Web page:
Abstract of machinery with blue tint.

Against a Backdrop of Rising Corporate Insolvencies HMRC Joint and Several Liability Notices: Should Directors be Concerned?

11 April 2023. Published by Paul Bagon, Partner and Laura Capece Galeota, Associate

It is widely anticipated that the next twelve months could be a challenging period for many businesses in the UK and that there could be a significant rise in the number of companies in financial distress.

Where this is the case, the directors of those companies will need to be increasingly mindful of the duties they have to the company's creditors, as well as to its shareholders.

One important creditor in this regard is often HMRC. This is because HMRC was recently elevated to preferential creditor status for certain debts and granted powers to issue joint and several liability notices ("JLNs") against directors of insolvent companies.

What are Joint and Several Liability Notices?

JLNs make individuals (such as directors) jointly and severally liable for a company's (or an LLP's) tax liabilities.  This means that any one of those individuals may be pursued for all or part of the tax debt, unless the company (or LLP) no longer exists, in which case the individual is wholly responsible for the debt.  This can obviously have significant implications for any individuals who are served with such notices.

The Finance Act 2020 empowered HRMC with effect from 22 July 2020 to issue JLNs to directors where, subject to the satisfaction of certain other conditions:

  1. the company of which they are a director (i) has entered into tax avoidance arrangements or engaged in tax-evasive conduct and (ii) is subject to an insolvency procedure or there is a serious possibility of it becoming subject to one; or


  2. the directors have, at any time during the five-year period ending with the giving of the JLN, been involved repeatedly with companies which entered into an insolvency procedure with unpaid tax liabilities.

An ‘insolvency procedure’ for these purposes is relatively widely defined and includes:

  1. A winding-up / a liquidation

    Note that a members' voluntary liquidation is only treated as an insolvency procedure if "a period of 12 months beginning with the day on which the winding up commenced has expired without the company having paid its debts in full together with interest at the official rate" or the company has been wound up without paying its debts in full.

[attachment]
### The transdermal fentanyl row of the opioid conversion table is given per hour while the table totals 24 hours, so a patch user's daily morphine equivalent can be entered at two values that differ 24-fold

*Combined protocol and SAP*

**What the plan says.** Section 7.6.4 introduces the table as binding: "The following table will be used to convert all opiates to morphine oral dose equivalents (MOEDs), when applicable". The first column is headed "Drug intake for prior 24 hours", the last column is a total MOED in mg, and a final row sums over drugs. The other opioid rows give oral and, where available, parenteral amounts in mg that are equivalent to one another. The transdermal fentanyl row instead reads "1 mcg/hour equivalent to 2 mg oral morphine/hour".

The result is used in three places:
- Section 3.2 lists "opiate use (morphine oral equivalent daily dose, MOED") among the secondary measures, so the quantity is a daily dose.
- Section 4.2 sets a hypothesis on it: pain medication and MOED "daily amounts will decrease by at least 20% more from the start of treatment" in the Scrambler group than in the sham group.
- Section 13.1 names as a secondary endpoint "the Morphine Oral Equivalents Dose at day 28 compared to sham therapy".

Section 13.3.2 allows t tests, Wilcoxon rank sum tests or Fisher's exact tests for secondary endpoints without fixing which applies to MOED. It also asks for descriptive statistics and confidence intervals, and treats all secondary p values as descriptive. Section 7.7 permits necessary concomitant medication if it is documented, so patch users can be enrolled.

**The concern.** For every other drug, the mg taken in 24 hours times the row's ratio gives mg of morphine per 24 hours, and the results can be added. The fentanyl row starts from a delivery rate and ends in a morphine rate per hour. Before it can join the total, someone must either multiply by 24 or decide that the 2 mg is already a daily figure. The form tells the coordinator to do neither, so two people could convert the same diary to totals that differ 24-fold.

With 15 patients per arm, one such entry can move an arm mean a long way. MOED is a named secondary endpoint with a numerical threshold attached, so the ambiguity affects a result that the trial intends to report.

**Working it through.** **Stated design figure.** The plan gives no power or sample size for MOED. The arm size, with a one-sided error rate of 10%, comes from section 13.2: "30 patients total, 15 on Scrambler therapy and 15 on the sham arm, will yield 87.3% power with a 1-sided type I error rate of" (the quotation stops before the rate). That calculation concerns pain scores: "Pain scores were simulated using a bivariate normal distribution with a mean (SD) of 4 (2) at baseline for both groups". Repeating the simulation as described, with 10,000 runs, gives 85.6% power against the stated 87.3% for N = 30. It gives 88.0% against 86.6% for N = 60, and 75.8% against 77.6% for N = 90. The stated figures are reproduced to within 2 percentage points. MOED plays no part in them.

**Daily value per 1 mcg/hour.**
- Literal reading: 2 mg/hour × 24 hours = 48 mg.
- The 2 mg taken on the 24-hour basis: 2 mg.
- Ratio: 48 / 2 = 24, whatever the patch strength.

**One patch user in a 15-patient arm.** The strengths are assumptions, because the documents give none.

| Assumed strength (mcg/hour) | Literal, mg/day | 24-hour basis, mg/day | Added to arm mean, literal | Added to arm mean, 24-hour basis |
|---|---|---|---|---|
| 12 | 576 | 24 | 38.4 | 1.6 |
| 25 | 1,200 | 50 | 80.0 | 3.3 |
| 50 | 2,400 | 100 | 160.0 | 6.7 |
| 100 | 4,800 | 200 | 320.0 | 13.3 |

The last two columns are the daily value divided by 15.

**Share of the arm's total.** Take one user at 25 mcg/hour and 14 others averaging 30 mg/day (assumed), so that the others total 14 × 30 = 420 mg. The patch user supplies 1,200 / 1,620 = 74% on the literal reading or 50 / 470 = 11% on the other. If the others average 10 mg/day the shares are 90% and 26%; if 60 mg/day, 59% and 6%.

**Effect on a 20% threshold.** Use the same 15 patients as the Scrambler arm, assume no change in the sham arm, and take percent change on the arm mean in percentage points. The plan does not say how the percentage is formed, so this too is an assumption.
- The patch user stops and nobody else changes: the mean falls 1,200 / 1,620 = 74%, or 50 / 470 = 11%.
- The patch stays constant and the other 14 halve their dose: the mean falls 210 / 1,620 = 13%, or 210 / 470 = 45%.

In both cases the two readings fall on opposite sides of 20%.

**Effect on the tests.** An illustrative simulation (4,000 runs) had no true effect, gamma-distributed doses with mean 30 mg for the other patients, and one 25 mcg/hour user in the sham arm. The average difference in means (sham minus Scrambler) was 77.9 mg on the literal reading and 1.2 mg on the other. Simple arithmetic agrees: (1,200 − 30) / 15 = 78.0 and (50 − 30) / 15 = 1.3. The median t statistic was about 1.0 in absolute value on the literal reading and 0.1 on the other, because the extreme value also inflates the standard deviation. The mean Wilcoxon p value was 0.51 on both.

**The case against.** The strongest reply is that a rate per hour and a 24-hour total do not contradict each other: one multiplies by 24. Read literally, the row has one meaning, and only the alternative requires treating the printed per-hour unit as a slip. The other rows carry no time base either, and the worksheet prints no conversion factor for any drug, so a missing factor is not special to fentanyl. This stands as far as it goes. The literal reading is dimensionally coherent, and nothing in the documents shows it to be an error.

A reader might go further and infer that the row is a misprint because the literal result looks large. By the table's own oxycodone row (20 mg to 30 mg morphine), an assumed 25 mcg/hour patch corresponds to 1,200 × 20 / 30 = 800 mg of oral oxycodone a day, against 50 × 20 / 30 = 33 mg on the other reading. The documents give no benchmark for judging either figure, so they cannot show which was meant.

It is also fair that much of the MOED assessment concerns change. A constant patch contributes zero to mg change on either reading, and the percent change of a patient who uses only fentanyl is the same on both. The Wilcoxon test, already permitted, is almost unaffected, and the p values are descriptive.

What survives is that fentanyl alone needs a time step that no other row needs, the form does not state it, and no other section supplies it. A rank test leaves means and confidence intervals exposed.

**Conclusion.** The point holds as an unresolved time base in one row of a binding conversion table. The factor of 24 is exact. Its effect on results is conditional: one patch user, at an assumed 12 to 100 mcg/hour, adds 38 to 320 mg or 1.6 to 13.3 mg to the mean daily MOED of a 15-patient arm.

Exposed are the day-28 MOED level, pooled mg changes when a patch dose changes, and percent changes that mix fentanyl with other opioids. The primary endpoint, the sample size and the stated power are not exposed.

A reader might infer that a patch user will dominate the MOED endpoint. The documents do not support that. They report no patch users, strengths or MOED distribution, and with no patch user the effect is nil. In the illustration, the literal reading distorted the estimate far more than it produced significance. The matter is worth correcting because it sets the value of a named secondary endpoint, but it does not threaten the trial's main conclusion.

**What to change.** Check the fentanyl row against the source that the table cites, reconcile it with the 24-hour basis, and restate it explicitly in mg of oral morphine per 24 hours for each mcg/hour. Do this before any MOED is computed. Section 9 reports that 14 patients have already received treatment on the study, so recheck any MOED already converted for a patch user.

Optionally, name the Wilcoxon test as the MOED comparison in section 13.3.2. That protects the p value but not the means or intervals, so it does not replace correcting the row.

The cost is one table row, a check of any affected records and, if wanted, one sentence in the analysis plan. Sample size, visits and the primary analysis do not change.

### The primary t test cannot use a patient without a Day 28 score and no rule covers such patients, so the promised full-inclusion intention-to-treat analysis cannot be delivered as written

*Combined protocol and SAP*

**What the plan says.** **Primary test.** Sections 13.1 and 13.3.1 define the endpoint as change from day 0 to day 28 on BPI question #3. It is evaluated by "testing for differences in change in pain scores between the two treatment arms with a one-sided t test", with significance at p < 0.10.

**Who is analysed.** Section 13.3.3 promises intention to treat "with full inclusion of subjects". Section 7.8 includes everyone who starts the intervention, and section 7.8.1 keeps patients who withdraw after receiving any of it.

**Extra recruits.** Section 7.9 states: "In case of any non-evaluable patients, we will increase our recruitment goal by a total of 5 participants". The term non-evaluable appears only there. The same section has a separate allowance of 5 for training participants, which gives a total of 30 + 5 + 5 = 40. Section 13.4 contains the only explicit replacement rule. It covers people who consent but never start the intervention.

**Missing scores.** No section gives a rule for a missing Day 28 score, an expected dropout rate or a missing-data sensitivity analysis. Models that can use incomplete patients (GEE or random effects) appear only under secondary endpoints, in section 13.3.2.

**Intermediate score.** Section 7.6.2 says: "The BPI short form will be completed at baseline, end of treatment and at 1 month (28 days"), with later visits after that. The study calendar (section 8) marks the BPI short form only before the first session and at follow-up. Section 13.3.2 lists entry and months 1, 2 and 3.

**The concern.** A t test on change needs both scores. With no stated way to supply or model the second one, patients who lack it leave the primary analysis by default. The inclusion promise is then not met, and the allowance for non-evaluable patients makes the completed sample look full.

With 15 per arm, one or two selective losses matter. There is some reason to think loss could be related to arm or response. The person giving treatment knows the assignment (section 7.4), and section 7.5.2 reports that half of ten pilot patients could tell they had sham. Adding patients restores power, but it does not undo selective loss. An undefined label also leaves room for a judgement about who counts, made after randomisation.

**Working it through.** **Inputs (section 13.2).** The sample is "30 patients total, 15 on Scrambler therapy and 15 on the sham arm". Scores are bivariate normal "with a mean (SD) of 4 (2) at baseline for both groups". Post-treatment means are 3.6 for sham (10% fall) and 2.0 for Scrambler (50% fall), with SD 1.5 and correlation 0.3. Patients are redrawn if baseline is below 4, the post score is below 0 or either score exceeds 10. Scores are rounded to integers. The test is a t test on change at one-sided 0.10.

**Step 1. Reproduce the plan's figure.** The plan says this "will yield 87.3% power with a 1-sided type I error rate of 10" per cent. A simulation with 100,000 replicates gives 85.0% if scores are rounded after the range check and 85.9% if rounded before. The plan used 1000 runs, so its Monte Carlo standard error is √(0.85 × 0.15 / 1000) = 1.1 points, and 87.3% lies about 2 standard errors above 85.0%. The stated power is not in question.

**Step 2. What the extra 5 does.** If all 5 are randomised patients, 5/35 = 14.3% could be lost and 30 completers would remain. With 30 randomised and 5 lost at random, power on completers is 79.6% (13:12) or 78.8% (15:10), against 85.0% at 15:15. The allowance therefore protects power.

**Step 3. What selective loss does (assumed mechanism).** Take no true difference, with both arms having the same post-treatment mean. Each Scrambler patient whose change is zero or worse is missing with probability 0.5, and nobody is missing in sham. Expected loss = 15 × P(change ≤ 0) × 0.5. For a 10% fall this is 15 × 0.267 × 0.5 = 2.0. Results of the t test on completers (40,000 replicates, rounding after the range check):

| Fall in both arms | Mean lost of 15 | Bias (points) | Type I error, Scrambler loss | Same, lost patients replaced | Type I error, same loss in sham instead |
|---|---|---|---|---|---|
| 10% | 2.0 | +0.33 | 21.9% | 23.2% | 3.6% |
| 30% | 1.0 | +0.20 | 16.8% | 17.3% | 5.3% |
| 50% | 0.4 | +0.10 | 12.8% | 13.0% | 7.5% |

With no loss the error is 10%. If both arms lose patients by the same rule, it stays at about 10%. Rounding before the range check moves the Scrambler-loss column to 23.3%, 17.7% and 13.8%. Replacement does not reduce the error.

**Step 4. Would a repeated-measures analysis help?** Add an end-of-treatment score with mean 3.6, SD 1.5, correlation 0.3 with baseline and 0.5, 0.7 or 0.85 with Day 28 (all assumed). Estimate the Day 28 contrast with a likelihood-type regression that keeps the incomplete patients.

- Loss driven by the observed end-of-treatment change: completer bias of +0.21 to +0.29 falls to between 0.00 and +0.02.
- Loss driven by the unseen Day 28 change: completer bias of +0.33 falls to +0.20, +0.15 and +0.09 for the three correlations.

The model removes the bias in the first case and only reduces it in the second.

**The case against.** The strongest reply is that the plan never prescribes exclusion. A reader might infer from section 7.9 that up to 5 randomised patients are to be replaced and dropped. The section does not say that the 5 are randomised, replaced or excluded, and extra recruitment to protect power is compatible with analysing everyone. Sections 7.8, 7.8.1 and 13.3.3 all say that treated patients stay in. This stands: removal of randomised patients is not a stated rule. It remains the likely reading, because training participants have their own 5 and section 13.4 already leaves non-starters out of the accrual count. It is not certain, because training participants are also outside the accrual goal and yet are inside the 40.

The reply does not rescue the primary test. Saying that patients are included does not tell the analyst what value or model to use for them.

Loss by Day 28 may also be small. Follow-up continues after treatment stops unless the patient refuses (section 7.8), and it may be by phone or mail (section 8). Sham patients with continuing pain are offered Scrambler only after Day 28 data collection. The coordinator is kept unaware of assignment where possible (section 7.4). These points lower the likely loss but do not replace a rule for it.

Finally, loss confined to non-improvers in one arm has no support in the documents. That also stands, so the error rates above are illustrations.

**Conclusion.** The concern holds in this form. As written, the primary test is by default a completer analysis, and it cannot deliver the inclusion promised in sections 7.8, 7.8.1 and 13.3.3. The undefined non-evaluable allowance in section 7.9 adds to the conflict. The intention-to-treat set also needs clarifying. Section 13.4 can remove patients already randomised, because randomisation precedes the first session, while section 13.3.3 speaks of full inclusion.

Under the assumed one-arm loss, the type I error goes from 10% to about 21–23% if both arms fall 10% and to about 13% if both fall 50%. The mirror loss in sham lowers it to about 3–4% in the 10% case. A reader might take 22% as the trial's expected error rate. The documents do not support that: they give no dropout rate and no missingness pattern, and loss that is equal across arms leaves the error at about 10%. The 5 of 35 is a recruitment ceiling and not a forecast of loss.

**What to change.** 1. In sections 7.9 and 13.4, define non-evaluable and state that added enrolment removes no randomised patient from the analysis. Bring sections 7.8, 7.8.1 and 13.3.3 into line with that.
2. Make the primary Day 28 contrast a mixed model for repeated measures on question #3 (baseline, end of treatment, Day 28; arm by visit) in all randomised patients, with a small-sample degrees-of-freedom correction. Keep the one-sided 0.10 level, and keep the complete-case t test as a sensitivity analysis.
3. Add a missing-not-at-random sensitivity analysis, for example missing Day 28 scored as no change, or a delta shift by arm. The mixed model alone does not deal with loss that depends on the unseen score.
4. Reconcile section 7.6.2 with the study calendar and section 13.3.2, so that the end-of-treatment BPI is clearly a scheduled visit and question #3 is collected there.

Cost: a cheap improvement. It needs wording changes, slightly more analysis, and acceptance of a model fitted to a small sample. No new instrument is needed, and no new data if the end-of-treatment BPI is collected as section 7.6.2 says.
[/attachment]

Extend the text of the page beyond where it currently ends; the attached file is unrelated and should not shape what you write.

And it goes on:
2. An administration


  3. A receivership


  4. A company voluntary arrangement or scheme of arrangement (but not a Part 26A Restructuring Plan)


  5. A corresponding overseas insolvency procedure equivalent to any of the above.

However, an ‘insolvency procedure’ does not include a Part A1 moratorium, the new corporate 'breathing space' restructuring tool introduced as part of the Corporate Insolvency and Governance Act 2020 reforms.

Importantly, JLNs may only be given in cases of repeated insolvency where the total unpaid tax liabilities from the old companies (i) exceed £10,000 and (ii) represent at least 50% of the total amount of those companies' liabilities to their unsecured creditors.

In addition to the powers set out above, if a company is subject to an insolvency procedure or there is a serious possibility of it becoming subject to one, HMRC may, in certain circumstances, also issue JLNs to the directors to recover COVID-19 support payments which that company was not entitled to receive.

Anyone who receives a JLN may ask for either an HMRC internal review or appeal the JLN within 30 days of the notice being issued.

Why is this particularly relevant now?

The level of corporate insolvencies is expected to rise in 2023 as more and more businesses struggle with the post-pandemic economic landscape.  Contributing factors have been high energy prices, elevated inflation, rising interest rates, labour shortages and global economic weakness following the coronavirus pandemic.

According to National Statistics by the Insolvency Service, the total number of corporate insolvencies in England and Wales in February 2023 was not only 6% higher than the previous month's figure but also 17% and 33% higher than the corresponding figures for February 2022 and February 2020 respectively.

Volatility in the global economy has been highlighted recently with the dramatic developments in the banking sector, including the collapse of Silicon Valley Bank and the emergency rescue of Credit Suisse by UBS.

Alongside the backdrop of this financial uncertainty, there has also been increased focus by the UK Government on the investigation and recovery of sums incorrectly obtained under the COVID-19 loan support scheme.

With these heightened levels of financial stress and, by extension, the potential for an increase in the number of corporate insolvencies, directors of companies may find themselves at greater risk of being issued with a JLN.  This risk extends to shadow directors (i.e., those individuals who, although are not registered as directors, may nevertheless be deemed to direct or instruct a company) and certain other individuals concerned with the management of the company.

What can I do?

As shown from the above, JLNs can have a wide application and lead to serious financial consequences for those involved. Therefore, directors and anyone who might run the risk of being issued with a JLN need to be aware of the provisions and the risks involved.

If you are concerned about your company's ability to meet its tax liabilities or its liabilities generally, particularly in today's challenging economic times, and/or have any concerns that you may be at risk of being issued with a JLN, we would always recommend seeking expert financial and legal advice as soon as possible and invite you in the first instance to contact members of RPC's Restructuring and Insolvency team.